Figure 2: Circulating levels of B subsets in the BAV and the TAV groups. Circulating CD19+ B cells (a), naïve B IgD+CD27− cells (b), memory unswitched IgD+CD27+ B cells (c), memory switched B IgD−CD27+ cells (d), and double-negative B cells (e) were evaluated in patients with BAV and TAV with or without TAA. Cells were expressed as the absolute numbers. For the description of data, see Results.

3. Results

3.1. Patient and Control Characteristics

All BAV and TAV patient features are summarized in Table 1. A significant difference was observed in age between BAV and TAV patients. BAV patients were significantly younger than TAV cases (56.7 ± 13.5 versus 66.4 ± 7.1 years, resp., ). No significant differences were evidenced in the number of males and females between the two groups, as well as in the size of aorta dilatation between BAV and TAV cases. Among TAA risk factors, no significant differences were detected. We only observed in BAV cases a not significant prevalence of valvular complications compared to TAV cases.

3.2. Differences in the Circulating Levels of T Subsets in BAV and TAV Cases

We initially compared the circulating levels of Mucosal-associated invariant T (MAIT) cells in BAV versus TAV cases with and without TAA. MAIT cells represent a novel innate-like T cell subsets consisting of 1%–10% of T cells in the peripheral blood [1820]. They mediate a pivotal role in immune-dysregulated diseases and other pathologies, like infections, inflammatory diseases, and others [1820]. We observed that the mean blood levels of MAIT cells, expressed in absolute numbers, were significantly different between the BAV and the TAV groups, with and without TAA (see Figure 1(a)). Precisely, the comparisons among the four groups (see Figure 1(a)) demonstrated significant differences (, by the ANOVA test corrected by Bonferroni, in all comparisons effectuated), with the lowest blood levels in the BAV groups and more marked in the two TAV groups. A weak, but significant, the difference was assessed between the two BAV groups (, by the t-test corrected by Welch). Differently, between the two TAV groups, the mean blood levels of MAIT cells were significantly higher (, by the t-test corrected by Welch). Likewise, the comparisons of the mean levels of MAIT cells between BAV and TAV not complicated (, by the t-test corrected by Welch) and between BAV and TAV complicated (, by the t-test corrected by Welch) were significantly different (see Figure 1(a)).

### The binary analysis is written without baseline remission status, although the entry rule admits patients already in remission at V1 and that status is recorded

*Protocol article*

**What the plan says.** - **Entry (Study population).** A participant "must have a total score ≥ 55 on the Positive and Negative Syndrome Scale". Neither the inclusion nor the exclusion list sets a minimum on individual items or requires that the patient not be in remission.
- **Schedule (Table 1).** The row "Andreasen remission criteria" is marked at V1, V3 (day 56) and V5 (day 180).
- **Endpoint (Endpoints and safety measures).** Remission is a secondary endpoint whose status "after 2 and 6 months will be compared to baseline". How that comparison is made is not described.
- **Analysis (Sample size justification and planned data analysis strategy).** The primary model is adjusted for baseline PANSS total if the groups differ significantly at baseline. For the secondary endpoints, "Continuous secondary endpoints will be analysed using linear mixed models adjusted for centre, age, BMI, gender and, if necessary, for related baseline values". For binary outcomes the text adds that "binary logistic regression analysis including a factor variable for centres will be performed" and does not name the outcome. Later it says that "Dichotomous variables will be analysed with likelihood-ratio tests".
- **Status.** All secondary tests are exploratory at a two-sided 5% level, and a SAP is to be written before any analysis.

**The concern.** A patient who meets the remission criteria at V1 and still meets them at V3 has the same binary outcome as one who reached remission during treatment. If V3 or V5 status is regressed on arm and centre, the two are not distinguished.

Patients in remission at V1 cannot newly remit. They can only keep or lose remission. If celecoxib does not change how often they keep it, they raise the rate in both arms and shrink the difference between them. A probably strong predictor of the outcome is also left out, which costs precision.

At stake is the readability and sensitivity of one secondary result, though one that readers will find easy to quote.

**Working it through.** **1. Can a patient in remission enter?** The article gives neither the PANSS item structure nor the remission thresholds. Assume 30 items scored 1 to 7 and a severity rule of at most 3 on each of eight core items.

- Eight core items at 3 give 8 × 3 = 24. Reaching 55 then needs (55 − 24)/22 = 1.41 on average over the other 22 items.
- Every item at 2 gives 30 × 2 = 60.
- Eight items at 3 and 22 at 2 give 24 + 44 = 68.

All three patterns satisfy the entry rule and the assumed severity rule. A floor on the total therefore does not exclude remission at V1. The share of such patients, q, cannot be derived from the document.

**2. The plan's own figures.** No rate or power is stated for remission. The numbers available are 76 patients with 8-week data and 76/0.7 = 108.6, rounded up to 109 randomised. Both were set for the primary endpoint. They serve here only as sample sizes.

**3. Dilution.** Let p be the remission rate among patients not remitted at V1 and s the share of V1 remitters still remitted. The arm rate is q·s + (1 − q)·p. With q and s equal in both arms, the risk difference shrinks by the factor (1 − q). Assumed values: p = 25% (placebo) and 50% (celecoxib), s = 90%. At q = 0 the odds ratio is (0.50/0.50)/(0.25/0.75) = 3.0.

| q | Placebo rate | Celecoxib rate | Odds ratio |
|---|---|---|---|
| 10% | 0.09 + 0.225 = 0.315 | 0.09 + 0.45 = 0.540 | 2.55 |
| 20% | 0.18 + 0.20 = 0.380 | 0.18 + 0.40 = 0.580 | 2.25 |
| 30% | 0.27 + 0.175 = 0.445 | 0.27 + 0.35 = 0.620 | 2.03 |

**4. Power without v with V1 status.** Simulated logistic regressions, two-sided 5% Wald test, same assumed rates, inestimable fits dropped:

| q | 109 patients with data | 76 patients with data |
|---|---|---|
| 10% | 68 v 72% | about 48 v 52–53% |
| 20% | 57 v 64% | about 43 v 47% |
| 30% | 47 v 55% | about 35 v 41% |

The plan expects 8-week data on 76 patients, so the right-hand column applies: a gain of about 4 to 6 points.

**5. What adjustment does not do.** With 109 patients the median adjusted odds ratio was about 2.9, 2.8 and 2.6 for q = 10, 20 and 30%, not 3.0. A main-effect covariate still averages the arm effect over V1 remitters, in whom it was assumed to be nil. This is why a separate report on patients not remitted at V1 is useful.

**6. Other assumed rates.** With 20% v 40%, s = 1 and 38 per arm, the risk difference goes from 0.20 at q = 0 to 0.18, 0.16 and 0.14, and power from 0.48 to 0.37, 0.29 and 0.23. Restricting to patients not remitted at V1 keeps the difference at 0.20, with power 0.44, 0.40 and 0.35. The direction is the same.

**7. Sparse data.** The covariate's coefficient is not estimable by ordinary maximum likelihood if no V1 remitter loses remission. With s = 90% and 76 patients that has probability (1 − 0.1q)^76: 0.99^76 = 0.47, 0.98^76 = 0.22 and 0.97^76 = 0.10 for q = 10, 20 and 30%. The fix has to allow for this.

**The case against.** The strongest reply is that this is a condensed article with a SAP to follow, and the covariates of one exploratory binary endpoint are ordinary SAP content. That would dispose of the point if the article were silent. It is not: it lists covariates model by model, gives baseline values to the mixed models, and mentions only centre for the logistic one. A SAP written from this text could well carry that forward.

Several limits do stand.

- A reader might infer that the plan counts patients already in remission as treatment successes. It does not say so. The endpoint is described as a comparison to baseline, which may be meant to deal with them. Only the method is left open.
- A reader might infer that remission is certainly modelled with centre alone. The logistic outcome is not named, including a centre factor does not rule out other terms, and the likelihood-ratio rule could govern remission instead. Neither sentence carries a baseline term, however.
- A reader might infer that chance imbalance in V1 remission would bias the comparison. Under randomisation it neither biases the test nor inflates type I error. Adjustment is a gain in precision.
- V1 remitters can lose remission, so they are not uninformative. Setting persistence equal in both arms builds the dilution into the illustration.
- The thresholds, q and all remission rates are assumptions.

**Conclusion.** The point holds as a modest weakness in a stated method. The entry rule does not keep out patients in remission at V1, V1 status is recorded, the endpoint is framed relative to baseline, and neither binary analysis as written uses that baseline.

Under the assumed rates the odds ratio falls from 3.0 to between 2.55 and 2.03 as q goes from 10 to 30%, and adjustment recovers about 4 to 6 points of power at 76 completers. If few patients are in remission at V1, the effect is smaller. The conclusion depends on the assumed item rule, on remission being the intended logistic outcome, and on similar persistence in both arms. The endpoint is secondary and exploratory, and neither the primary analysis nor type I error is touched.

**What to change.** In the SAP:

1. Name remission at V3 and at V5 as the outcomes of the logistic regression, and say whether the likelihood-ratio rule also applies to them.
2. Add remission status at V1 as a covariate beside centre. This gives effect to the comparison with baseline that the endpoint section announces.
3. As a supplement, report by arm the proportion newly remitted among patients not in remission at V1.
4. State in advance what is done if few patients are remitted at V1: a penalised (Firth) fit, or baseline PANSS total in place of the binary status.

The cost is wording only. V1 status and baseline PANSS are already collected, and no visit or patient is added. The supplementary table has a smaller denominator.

Similar results were observed regarding another T cell subset, namely, the CD4+IL−17A+, which has a recognized role in contributing to hypertension, vascular dysfunction, and damage [2124]. Recent evidence suggests the participation of this T cell subset also in the development of aortic aneurysms [12, 2224]. Circulating levels of CD4+IL−17A+, expressed in absolute numbers, were significantly different among the four groups (, by the ANOVA test corrected by Bonferroni, in all comparisons effectuated) (see Figure 1(b)). TAA was associated with significantly higher mean CD4+IL−17A+ levels in the TAV group. No difference between BAV and TAV subjects without TAA was assessed. In contrast, mean circulating CD4+IL−17A+ levels resulted to be significantly higher in TAV versus BAV subjects affected by TAA (, by the t-test corrected by Welch).